Thursday, June 22, 2006

The Never Ending Wonders of Google

I followed up on Google Scholar with an article I came across by James Caufield, Where did Google Get Its Value, which is not only fascinating and thought-provoking, but also forced me to think of the search engine within the library domain, not as a complement to the electronic and hardcopy collections, but ultimately as a "predecessor" of Google.Whether Google's success is based on the shoulders of librarianship is certainly up for debate (one in which I'd like to reserve front row seats for), it does offer food for thought in how we use and perceive Google and search engines. Here is what Caufield says are the strengths and weaknesses of Google:

(1) Better Indexing – As Caufield argues, “Google brings a library value to the web environment [by] improved access through better Indexing." I'm certainly much more enlightened now on the mechanics of how Google works. (So that's what separates Google from the rest. . . ). Indeed, while other websites blindly ranks the relevance/importance of a website based on the number of key terms that a website has, Google uses a unique algorithm that ranks webpages based on the links that it has to other relevant websites. In many ways, this is almost as if the internet is "peer-reviewed," and relevance is constantly upheld by other websites. Whereas websites can get away on other search engines by simply padding their websites with any key terms to cover the wide spectrum of subjects, Google restricts this practice. If you highlight the rest of this line, you'll know what I mean. (See, you use the entire dictionary just to fill up entire pages with words! How ingenious yet devious!)

(2) Better Access through Simple and Disinterested User Interface - Instead of urging the user to stay within the same page for the purposes of advertising and data collection, Google erased this questionable practice when it introduced its plain and simple search engine box. What this did was improve access, and allowed the user to obtain information in a much timely fashion. (In other words, it made thing quick and tidy).

(3) Google Brings the Library Value of Unbiased Selection to the Web Environment - Unlike other web search engines, Google didn't accept any advertising fees. (Hence, the simple user interface). What this did was that content from its searches were uncorruptable, since all materials were on equal footing -- one didn't and couldn't pay money to get material slotted to a higher ranking.

(4) Google Produces Better Access through Uncorrupted Indexing - With some controversy, Google also "punishes" websites that try to manipulate and break the Google PageRank algorithm. So-called Search Engine Optimization plays by Google's rules and increases the ranking of webpages by creating inbound links. However, Google counters such moves by manipulating its own algorithms to match that of culprits. But in the end, who manipulates who? And at what cost? As the Machiavellian conundrum goes, "Does the end justify the means?"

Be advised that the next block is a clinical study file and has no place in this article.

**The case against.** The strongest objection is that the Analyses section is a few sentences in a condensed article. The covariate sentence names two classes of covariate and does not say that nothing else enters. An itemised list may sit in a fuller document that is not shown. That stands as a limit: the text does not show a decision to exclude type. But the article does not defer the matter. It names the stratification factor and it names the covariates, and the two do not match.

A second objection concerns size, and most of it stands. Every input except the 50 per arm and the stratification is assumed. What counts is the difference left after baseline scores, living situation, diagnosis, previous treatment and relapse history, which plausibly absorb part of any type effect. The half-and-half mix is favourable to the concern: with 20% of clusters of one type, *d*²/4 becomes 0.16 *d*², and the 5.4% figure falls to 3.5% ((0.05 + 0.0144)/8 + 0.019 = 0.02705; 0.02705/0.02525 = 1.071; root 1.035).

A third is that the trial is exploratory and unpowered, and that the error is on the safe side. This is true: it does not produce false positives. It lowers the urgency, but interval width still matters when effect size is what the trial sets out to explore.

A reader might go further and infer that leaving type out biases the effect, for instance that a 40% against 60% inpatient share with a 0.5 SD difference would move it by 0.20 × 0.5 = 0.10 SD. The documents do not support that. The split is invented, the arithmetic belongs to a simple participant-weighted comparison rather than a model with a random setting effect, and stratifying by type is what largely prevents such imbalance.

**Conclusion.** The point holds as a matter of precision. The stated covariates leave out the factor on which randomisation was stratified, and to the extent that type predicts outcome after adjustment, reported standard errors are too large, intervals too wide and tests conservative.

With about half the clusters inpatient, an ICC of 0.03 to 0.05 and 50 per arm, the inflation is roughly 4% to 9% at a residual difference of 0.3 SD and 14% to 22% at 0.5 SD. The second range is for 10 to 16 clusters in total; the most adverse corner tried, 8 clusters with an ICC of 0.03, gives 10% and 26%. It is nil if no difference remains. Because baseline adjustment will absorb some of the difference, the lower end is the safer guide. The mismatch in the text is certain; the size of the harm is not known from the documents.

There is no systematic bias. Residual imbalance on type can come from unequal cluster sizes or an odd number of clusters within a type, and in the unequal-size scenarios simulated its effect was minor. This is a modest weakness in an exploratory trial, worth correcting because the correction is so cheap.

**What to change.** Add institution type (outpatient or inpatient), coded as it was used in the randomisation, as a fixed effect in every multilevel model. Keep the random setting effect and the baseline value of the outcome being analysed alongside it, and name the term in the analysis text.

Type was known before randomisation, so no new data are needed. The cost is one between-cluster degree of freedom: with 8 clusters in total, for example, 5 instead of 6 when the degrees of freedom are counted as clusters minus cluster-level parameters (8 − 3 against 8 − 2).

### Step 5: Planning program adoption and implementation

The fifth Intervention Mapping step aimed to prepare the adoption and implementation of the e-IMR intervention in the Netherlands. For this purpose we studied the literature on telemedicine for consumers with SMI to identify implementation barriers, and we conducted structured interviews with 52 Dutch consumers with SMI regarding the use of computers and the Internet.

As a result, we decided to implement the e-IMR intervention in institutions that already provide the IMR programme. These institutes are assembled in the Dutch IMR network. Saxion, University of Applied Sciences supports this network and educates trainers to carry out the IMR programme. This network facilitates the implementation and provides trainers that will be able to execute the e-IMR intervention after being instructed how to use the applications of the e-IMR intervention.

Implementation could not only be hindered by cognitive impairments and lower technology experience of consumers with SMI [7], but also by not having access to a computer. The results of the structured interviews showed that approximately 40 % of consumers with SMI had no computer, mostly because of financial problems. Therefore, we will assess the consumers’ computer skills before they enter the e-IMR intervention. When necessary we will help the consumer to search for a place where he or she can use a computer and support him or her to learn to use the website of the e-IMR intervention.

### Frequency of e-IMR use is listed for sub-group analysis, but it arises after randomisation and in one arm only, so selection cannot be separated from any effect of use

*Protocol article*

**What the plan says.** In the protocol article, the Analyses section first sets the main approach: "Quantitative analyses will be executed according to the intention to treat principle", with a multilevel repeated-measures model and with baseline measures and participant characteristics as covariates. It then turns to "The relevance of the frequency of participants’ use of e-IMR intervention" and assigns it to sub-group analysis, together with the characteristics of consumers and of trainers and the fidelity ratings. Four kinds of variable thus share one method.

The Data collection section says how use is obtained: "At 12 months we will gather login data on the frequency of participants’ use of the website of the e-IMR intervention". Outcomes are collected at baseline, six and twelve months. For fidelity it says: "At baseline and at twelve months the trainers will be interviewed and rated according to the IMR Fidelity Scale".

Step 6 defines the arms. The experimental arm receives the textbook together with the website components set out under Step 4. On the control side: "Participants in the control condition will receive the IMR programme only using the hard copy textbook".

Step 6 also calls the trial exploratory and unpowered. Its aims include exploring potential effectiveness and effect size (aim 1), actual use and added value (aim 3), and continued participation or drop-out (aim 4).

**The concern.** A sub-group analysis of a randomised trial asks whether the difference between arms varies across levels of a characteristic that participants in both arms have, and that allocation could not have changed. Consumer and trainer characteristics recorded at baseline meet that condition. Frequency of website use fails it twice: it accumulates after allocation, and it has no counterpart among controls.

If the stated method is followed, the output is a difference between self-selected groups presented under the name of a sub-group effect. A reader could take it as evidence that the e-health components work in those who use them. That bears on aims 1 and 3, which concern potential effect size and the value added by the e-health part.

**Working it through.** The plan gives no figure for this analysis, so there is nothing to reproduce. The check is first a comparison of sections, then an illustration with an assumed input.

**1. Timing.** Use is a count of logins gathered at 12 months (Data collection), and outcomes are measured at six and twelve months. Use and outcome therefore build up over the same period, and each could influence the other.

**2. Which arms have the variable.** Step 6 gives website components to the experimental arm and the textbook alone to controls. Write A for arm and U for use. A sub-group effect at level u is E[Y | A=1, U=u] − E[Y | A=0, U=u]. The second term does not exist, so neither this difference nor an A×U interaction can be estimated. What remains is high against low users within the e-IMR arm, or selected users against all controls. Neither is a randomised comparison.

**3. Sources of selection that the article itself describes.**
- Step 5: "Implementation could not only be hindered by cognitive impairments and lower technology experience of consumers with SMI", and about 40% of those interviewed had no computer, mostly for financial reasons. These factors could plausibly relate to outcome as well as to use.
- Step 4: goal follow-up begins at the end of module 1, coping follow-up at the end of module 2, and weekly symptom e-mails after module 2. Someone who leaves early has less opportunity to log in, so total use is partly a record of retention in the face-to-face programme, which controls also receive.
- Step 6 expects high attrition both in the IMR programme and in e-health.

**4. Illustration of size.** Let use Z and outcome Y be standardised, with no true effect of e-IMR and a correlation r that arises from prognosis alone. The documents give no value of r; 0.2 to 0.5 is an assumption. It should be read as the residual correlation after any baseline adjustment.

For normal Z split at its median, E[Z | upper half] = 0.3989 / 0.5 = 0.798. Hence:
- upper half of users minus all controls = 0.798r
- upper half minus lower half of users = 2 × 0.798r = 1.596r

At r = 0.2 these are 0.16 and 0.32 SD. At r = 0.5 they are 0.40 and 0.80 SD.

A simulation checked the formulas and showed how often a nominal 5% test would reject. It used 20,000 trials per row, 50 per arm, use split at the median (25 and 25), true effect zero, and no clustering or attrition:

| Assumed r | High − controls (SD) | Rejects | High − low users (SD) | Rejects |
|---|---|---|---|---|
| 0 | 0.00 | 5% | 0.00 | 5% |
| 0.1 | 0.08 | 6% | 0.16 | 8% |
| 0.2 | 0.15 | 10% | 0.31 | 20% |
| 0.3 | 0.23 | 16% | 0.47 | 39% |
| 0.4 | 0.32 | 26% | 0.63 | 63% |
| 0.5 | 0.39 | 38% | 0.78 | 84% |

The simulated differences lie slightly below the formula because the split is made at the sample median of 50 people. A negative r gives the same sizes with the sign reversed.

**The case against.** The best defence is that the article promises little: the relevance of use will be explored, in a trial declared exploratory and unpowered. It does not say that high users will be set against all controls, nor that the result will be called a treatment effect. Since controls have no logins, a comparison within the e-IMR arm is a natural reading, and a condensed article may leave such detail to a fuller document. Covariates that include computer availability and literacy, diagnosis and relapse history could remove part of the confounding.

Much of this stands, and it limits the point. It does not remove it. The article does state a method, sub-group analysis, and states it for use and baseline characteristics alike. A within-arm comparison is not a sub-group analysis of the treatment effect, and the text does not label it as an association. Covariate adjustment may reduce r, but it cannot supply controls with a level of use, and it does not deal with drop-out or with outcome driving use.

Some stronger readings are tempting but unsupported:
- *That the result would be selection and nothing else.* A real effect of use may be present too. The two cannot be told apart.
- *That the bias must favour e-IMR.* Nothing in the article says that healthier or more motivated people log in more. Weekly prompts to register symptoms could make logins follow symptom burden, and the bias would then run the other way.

(5) The Reference Interview - This one caught me offguard. However, Google apparently processes a reference transaction very much like a librarian by having cookies attached to every user. By having a history of the searches made by a user, Google has a better and more focused understanding of the user's need.

(1) Privacy! - Not surprisingly, with cookies come problems of privacy. Indeed, one can see how Google can keep track of search histories simply by having it up on the RSS feeds. It's widely available for anyone to see his or her own searches. Which is nice if one is comfortable with it; however, if users share the same computers (or is unaware that they are), then privacy issues can certainly emerge.

Interestingly, I have not been entirely aware of the conveniences of Google until only quite recently. For years, I have preferred due to its familiarity (it's been around since 1994). While countless search engines have come and gone, Yahoo! has always stayed faithfully by my side throughout my online experiences. Moreover, not only has it been quite consistent with its user interface throughout its existence, it has a handy indexing system that separates different subjects for the user - not that anyone really uses it. . . ) But nonetheless, Google is the preferred choice of most users, and it seems as if it is here to stay for quite a while. Which leads me to a short anecdote. During an interview, the librarian asked me what search engine I prefer using. Naturally (and naively) I stood up for Yahoo! However, my reasoning was illogical in that I admitted that I liked it for nostalgic purposes. Hindsight is always 20/20, but if I had another chance. . .

1 comment:

Dean Giustini said...

Allan -
Keep in mind context when you assess search tools. In other words, how would your assessment in your last two posts change if you were to contextualize reference requests into humanities or medicine?

Is Google scholar helpful in the latter? Not very much in the humanities. Dean